Dr. Nina’s What You Need To Know About Some Not-So-Healthy ‘Health’ Foods

The best advertising campaigns are ones that go unnoticed.  They become so ingrained in society that they slip right under our nose and create a mainstream movement. As a result it requires us to investigate and dissect out what is what. In others words: to become knowledgeable.

Dr. Nina’s What You Need to Know: About Some Not-So-Healthy “Health” Foods

  • Fat-free foods. Let’s face it, the label is appealing. After all, who wants something filled with fat? But before you choose that fat-free option, consider this: Removing fat from foods often leaves them pretty tasteless, literally. To return the taste and make it edible, manufacturers may add sugar or salt. Sugar is converted into fat and can be stored in our bodies like other fats until it is burned off as energy. And we know that salt is responsible for 1 in every 10 deaths in the United States. Make sure to check the nutrition labels and consider all aspects of nutrition: calories, sodium, fiber, vitamins, and minerals.
  • Energy bars. Cleverly named, we have come to accept them as healthy meals that give us a boost, while on the move. However, some energy bars are full of high fructose corn syrup, added sugar, saturated fats, and very little fiber. Again, look at the nutrition label to determine the best choice for you. And opt for bars whose protein comes from soy, milk, whey or egg as opposed to collagen or gelatin, and fat calories less than 30 percent of the total calories.
  • Breakfast cereals. We would never condone having our children eat ice cream or cookies for breakfast. But did you know that a bowl of kid’s cereal has MORE sugar than ice cream by weight and is equal to 3 chips Ahoy cookies? We are literally and figuratively feeding our children sugar laden dessrt. Fortunately, there are healthy breakfast cereal choices on the market. Make sure to look at the labels and opt for choices that have less than 5 grams of added sugar per bowl.
  • Energy drinks. A young high school athlete recently died from a cardiac arrest while vacationing in Mexico because she drank too many cans of an energy drink. While the labels claim to boost energy, endurance, and performance, these drinks are loaded with mega-doses of caffeine which can increase our heart rate, blood pressure, and stimulate our central nervous system. Additionally, these drinks have been shown to increase the occurrence of headaches and migraines, insomnia, diabetes, risky behavior, nervousness, and vomiting. They can also be addicting.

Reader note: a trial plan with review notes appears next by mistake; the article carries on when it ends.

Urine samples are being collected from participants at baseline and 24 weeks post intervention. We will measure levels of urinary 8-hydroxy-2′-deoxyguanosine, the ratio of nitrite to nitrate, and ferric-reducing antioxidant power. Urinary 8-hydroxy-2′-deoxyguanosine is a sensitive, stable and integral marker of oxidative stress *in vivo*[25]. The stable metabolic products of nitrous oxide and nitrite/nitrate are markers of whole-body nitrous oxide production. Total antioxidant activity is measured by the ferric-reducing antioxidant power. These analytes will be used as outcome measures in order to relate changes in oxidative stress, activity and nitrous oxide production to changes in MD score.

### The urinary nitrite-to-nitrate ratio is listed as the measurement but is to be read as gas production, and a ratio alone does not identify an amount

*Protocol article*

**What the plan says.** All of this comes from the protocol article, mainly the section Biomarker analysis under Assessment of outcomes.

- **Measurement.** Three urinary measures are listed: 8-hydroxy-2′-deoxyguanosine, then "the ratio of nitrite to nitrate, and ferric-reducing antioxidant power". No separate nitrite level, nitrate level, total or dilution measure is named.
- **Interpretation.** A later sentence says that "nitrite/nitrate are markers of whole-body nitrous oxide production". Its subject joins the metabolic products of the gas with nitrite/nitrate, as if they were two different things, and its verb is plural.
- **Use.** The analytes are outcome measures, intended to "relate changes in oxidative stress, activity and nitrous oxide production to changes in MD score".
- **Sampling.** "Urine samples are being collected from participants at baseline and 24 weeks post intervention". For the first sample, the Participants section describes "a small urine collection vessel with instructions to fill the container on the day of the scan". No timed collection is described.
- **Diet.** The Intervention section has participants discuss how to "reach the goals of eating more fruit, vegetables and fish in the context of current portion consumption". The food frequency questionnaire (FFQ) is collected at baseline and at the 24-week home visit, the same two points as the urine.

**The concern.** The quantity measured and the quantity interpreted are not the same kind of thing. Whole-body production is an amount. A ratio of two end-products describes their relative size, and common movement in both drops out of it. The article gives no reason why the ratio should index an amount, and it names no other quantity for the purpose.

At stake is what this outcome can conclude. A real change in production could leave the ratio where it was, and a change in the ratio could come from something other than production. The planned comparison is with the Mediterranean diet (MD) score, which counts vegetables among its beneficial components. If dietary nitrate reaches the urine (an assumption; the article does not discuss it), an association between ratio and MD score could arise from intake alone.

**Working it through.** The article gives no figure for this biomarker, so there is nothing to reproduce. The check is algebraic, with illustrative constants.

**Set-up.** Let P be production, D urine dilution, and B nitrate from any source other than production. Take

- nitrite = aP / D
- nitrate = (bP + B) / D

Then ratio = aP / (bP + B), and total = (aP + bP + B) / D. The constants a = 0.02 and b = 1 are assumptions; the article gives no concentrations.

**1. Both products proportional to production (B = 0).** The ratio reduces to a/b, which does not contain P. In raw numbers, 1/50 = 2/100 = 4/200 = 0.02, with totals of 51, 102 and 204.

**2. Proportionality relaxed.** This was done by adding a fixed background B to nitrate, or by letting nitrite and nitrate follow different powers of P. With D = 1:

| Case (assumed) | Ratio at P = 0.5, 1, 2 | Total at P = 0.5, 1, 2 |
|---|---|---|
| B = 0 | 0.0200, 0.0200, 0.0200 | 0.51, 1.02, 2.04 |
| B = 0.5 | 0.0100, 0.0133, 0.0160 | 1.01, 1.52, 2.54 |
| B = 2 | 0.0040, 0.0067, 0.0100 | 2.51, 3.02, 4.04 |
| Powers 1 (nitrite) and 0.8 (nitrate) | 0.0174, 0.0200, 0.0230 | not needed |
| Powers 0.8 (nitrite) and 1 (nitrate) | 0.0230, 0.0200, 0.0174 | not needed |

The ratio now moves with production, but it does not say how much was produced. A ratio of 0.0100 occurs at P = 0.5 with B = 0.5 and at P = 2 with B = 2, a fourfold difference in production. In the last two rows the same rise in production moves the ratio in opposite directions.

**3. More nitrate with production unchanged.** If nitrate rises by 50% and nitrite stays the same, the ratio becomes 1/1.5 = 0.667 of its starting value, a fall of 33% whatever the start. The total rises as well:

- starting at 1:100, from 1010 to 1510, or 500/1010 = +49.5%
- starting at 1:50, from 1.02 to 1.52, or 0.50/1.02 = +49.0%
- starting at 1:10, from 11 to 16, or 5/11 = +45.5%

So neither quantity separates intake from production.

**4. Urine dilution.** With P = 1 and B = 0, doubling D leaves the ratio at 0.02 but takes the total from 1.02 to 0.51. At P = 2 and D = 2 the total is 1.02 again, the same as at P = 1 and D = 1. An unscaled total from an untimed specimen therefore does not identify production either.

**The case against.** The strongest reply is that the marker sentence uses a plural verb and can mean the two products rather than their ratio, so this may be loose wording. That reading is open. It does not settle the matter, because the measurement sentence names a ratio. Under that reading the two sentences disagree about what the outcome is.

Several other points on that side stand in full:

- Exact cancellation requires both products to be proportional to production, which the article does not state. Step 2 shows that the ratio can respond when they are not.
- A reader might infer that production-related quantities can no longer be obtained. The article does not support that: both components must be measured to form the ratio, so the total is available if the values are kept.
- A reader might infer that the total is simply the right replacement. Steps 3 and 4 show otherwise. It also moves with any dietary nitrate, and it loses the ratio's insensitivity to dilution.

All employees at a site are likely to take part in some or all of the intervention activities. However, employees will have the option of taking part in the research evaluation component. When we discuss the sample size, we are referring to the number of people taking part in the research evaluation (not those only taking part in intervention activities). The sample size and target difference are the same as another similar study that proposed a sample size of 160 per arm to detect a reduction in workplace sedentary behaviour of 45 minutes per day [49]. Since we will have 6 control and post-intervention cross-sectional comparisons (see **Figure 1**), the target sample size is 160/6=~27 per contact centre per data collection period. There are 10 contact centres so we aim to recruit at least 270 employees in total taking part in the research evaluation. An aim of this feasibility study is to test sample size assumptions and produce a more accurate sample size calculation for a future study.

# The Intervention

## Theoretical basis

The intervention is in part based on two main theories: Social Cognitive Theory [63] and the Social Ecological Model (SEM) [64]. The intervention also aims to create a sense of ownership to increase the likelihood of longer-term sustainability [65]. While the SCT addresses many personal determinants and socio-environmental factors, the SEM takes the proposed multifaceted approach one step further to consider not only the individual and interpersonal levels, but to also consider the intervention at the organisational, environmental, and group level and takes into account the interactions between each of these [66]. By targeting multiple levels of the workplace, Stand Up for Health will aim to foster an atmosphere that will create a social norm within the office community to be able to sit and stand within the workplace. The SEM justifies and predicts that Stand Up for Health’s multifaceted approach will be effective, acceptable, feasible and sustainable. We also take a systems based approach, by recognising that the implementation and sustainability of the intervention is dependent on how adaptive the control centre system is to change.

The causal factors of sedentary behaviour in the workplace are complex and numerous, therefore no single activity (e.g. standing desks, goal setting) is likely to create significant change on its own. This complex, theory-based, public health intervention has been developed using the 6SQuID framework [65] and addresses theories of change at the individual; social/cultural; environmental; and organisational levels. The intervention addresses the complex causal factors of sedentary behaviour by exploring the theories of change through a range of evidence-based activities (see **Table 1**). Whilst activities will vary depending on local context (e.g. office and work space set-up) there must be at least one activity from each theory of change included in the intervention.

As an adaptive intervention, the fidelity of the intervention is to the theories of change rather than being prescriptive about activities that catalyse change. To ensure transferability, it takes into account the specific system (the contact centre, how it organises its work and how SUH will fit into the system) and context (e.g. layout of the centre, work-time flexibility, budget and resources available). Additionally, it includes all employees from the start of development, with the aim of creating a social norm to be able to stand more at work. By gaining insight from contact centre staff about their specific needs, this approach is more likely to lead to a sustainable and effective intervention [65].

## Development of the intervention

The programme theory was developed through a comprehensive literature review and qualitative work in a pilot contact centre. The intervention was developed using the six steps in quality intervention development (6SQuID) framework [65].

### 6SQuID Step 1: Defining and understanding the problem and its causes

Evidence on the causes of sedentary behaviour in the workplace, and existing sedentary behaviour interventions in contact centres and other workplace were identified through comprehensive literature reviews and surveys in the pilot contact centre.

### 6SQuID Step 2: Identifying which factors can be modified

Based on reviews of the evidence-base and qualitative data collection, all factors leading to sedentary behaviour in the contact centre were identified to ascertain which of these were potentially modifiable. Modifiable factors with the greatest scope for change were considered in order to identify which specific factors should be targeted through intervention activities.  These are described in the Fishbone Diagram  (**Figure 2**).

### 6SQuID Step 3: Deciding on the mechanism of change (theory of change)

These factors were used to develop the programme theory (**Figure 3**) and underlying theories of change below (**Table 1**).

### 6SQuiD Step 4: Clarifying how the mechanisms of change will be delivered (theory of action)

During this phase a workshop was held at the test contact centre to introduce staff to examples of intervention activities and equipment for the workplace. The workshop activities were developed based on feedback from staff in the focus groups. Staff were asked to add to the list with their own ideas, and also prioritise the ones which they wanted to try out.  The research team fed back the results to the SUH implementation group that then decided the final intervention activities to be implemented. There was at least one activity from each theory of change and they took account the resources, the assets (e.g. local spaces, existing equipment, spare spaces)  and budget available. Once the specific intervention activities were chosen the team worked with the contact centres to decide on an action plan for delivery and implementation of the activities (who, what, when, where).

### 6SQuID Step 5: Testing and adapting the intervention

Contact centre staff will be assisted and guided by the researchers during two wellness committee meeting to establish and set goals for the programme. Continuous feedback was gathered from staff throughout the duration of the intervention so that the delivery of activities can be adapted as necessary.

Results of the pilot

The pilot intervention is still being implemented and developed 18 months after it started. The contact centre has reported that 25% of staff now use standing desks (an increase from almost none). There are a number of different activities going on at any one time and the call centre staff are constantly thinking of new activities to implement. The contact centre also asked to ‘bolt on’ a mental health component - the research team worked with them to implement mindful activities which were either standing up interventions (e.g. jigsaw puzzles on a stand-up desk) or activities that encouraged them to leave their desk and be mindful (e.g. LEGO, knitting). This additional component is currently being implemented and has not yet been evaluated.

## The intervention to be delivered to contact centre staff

• Flavored yogurts. Yogurts are touted as a healthy food. But be careful when it comes to flavored yogurts which can contain up to 15 grams of sugar in those tiny cups! Many times there is no fruit and the flavor comes from sugars, artificial fruit flavors, or pureed fruit that is loaded with sugar. A great alternative is to choose plain yogurt and add fresh fruit.
  • Frozen yogurt. I have read that frozen yogurt is not an alternative to low fat yogurt, but an alternative to ice cream. The definition of yogurt is that it needs to be curdled milk and cultures. However, some frozen yogurts include multiple hard to pronounce additives: guar gum, maltodextrin, sodium citrate, cellulose gum, disodium phosphate, and propylene glycol monoesters. In fact, propylene glycol is used to dissolve medications into a water solution (e.g., propofol, an anesthetic agent). While it may be a healthier dessert than ice cream, make sure to keep serving sizes small and minimize unhealthy toppings.

Marketing gimmicks are clever. And the burden falls on us to wade through the waters especially when it can become a little murky. The Surgeon General states that “People are empowered when they have the knowledge, ability, resources, and motivation to identify and make healthy choices. When people are empowered, they are able to take an active role in improving their health, support their families and friends in making healthy choices, and lead community change.” Let’s live wise, healthy and empowered!

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imageNotice: This information is solely for informational purposes. IT IS NOT INTENDED TO PROVIDE MEDICAL ADVICE. Neither Dr. Nina Radcliff or Kimberly Cecchini take responsibility for any possible consequences from any treatment, action or application of medication which results from reading or following the information contained in this information. The publication of this information does not constitute the practice of medicine, and this information does not replace the advice of your physician or other health care provider. Before undertaking any course of treatment, the reader must seek the advice of their physician or other health care provider.
Before engaging in any complementary medical technique, including the use of natural or herbal remedies, you should be aware that many of these techniques have not been evaluated in scientific studies. Use of these remedies in connection with over the counter or prescription medications can cause severe adverse reactions. Often, only limited information is available about their safety and effectiveness.